Icebergs drifting from Canada to South Florida – cotton wool?

These 3-D perspective views of the bathymetry of the ocean floor from multibeam sonar off the coast of South Carolina reveal numerous grooves carved out by drifting icebergs. When iceberg keels plow into the ocean floor, they dig deep grooves that push aside boulders and piles of sand and mud along their tracks. Sediment cores from nearby buried icebergs were used to determine when these icebergs migrated south along the coast. Source: Jenna Hill, US Geological Survey, Pacific Coastal & Marine Science Center

WHOI has published the following press release on icebergs and ice ages.

From Woods Hole Oceanographic Institution

June 16, 2021

Data from the Woods Hole Oceanographic Institution and the United States Geological Survey show how icebergs drifted more than 5,000 km away during the last glaciation

Woods Hole, MA (June 16, 2021) – The Woods Hole Oceanographic Institution (WHOI) climate modeler, Dr. Alan Condron, and United States Geological Survey (USGS) research geologist Dr. Jenna Hill have found evidence that massive icebergs from about 31,000 years ago drifted more than 5,000 km (> 3,000 miles) along the east coast of the United States, from northeast Canada to south Florida. These results were published today in Nature Communications.

Using high-resolution ocean floor mapping, radiocarbon dating, and a new iceberg model, the team analyzed approximately 700 iceberg breakthroughs (“plow marks” on the ocean floor left by the lower portions of icebergs drawn by ocean sediments) from Cape Hatteras, North Carolina to Florida Key. The discovery of icebergs in this area opens a door to understanding the interactions between icebergs / glaciers and the climate.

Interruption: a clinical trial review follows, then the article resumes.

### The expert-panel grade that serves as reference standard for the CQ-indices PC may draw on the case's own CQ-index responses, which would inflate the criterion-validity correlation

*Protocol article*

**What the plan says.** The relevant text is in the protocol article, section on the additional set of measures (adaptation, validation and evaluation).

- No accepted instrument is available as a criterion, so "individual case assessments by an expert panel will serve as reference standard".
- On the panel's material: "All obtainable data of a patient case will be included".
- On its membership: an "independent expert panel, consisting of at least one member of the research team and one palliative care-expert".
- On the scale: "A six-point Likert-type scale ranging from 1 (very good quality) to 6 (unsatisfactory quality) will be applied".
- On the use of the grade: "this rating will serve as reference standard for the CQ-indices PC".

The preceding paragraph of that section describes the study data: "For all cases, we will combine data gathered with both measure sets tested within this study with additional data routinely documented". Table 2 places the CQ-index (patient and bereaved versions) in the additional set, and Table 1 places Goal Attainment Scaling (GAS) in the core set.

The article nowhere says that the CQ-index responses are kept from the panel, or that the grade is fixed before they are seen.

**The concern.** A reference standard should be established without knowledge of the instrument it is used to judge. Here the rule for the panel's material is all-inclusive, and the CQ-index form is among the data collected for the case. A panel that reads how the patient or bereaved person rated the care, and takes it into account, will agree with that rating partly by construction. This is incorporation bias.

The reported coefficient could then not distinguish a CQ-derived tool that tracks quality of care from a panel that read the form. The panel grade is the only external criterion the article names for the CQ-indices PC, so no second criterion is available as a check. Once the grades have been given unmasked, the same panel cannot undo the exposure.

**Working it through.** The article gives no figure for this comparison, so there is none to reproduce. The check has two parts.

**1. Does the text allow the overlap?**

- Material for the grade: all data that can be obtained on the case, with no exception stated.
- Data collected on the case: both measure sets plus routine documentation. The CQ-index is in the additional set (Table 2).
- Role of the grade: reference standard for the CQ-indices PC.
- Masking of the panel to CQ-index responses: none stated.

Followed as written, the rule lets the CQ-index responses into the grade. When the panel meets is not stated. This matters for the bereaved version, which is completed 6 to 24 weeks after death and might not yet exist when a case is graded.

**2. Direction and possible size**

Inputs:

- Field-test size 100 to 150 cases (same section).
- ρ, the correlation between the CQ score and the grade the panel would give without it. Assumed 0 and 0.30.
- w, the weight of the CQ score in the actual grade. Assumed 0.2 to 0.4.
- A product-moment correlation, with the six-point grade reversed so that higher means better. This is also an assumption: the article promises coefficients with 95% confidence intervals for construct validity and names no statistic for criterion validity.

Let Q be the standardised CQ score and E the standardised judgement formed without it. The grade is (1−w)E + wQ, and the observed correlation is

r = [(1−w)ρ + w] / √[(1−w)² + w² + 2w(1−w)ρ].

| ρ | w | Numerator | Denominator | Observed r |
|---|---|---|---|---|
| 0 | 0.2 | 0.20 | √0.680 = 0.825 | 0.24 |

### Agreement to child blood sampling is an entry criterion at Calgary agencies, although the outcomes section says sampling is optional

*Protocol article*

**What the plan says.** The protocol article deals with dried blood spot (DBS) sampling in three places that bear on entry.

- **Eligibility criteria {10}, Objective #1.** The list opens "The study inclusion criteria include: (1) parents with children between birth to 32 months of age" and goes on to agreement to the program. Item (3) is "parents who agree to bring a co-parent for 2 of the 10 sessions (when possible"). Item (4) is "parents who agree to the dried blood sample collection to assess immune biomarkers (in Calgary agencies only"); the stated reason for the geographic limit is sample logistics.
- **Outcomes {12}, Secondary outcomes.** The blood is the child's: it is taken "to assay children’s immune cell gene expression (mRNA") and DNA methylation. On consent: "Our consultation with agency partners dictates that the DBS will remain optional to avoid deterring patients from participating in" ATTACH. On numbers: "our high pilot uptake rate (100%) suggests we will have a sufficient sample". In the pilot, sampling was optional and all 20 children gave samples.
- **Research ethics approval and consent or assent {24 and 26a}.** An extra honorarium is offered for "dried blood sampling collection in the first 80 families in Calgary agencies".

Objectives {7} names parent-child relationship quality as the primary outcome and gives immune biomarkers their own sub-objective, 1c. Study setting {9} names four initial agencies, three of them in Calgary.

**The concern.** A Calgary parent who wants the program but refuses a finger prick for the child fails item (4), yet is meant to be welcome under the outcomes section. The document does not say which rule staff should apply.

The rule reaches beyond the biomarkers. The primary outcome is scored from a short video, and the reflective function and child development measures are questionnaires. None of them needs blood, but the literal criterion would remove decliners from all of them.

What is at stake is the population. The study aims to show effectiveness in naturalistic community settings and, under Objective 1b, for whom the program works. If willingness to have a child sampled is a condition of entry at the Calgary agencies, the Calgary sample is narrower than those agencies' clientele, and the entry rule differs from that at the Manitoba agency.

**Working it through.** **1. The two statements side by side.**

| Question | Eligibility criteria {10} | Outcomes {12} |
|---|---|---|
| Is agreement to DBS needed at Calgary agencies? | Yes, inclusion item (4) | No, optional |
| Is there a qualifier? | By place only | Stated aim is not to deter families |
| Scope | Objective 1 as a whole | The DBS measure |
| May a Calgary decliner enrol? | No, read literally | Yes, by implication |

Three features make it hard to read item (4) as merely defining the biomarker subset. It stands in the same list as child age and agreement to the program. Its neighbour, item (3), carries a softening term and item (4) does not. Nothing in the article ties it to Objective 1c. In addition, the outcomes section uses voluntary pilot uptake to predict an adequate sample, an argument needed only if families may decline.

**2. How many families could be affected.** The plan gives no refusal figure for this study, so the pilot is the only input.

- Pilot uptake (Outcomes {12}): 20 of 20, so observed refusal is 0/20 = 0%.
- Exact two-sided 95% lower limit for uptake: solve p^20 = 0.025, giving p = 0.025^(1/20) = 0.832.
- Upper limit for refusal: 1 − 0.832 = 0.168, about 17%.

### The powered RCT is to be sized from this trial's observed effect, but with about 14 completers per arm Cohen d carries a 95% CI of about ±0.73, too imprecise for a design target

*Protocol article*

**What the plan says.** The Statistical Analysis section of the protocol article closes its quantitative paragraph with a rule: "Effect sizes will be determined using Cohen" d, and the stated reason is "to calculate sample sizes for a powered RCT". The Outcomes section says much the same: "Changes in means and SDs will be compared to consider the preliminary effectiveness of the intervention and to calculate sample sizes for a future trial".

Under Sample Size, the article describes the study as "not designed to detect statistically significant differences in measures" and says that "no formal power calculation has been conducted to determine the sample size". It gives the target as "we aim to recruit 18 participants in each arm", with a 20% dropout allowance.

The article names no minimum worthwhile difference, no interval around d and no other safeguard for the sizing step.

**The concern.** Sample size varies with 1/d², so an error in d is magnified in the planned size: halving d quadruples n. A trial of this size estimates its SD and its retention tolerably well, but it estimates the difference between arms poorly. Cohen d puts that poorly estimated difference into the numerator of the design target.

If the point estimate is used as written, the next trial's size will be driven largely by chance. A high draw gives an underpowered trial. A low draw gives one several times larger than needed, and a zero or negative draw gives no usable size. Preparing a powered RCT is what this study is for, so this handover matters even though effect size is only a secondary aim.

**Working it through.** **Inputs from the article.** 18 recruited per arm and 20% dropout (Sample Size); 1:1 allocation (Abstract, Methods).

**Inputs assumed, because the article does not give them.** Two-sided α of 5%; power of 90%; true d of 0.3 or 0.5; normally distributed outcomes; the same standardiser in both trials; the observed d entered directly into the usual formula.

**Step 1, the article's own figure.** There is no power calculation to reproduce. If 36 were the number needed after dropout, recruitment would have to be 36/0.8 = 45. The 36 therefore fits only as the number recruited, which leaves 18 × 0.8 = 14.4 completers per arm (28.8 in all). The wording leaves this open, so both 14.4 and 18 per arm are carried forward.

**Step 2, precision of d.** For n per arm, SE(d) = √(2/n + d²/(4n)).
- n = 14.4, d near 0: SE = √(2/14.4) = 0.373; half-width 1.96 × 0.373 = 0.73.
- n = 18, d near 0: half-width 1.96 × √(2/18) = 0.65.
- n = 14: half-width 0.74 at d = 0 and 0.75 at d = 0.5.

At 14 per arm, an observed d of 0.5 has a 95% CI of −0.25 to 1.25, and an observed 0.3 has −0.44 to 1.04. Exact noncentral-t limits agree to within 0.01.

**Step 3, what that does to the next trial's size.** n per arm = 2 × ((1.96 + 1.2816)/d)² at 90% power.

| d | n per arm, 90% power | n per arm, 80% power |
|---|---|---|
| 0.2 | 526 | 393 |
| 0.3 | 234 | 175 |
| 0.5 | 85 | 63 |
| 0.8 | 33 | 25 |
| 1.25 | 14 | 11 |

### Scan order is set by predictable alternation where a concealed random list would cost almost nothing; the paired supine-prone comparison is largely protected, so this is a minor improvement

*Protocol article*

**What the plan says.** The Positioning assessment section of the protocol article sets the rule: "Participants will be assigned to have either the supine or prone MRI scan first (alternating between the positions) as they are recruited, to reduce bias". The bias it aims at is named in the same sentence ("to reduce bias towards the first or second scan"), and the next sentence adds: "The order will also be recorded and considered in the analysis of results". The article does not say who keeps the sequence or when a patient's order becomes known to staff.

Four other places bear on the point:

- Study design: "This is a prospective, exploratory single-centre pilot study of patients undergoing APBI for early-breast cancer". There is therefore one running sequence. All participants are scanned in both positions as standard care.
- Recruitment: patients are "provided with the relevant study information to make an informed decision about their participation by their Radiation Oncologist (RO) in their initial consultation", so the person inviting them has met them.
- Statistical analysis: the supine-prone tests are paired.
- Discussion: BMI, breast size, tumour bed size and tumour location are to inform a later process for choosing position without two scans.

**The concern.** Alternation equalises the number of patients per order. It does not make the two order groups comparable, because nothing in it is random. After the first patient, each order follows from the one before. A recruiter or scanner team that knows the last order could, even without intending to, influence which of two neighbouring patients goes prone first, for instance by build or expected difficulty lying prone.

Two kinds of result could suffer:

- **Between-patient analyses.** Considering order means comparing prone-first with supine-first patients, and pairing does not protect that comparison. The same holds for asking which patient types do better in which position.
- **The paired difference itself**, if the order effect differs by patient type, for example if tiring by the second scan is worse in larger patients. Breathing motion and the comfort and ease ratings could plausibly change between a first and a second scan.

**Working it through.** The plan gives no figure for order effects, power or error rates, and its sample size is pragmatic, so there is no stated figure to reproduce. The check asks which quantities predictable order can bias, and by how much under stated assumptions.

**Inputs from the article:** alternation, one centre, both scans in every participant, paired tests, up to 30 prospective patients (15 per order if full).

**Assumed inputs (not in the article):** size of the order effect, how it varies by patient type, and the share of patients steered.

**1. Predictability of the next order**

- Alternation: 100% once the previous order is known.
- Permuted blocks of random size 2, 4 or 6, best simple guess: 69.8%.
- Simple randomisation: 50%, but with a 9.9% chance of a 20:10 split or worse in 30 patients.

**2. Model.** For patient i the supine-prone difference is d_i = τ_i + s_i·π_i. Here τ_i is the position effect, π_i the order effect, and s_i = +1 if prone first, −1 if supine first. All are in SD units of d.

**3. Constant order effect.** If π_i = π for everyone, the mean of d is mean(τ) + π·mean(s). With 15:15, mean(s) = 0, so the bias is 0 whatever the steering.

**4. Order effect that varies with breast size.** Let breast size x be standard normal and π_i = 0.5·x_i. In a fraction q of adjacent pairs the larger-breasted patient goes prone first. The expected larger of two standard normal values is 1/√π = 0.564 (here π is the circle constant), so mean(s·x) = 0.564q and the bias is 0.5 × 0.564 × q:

“The idea that icebergs can make it all the way to Florida is amazing,” said Condron. “The occurrence of scour at such low latitudes is highly unexpected not only because of the extraordinarily high melt rates in this region, but also because the scour lies under the Gulf Stream flowing north.”

“We recovered the marine sediment cores from several of these scouring pools, and their ages coincide with a known period of massive iceberg runoff known as Heinrich Event 3. We also assume that there are younger and older scour features that stem from other runoff events. that there are hundreds of runs left to be sampled, ”added Hill.

To study how icebergs reached the scour sites, Condron developed a numerical iceberg model that simulates how icebergs drift and melt in the ocean. The model shows that icebergs can only reach the scour sites if massive amounts of glacial meltwater (or glacial eruptions) are released from Hudson Bay. “These floods create a cold, fast-flowing coastal current southwards that carries the icebergs all the way to Florida,” says Condron. “The model also creates ‘rubbers’ on the seabed in the same places as the actual ‘rubbers'”

Sea water temperatures south of Cape Hatteras are around 20-25 ° C (68-77 ° F). According to Condron and Hill, in order to reach the subtropical scour sites in this region, icebergs must have drifted north against the normal direction of flow – the opposite direction to the Gulf Stream. This suggests that icebergs are transported south during large-scale but short-term meltwater runoff.

“Our model suggests that these icebergs get caught in the meltwater currents of the glaciers and are basically surfing along the coast. When a large glacial lake dam breaks and releases huge amounts of fresh water into the ocean, there is enough water to create those strong coastal currents that basically move the icebergs in the opposite direction to the Gulf Stream, which is no easy task, ”Condrond said.

Read the full press release here.

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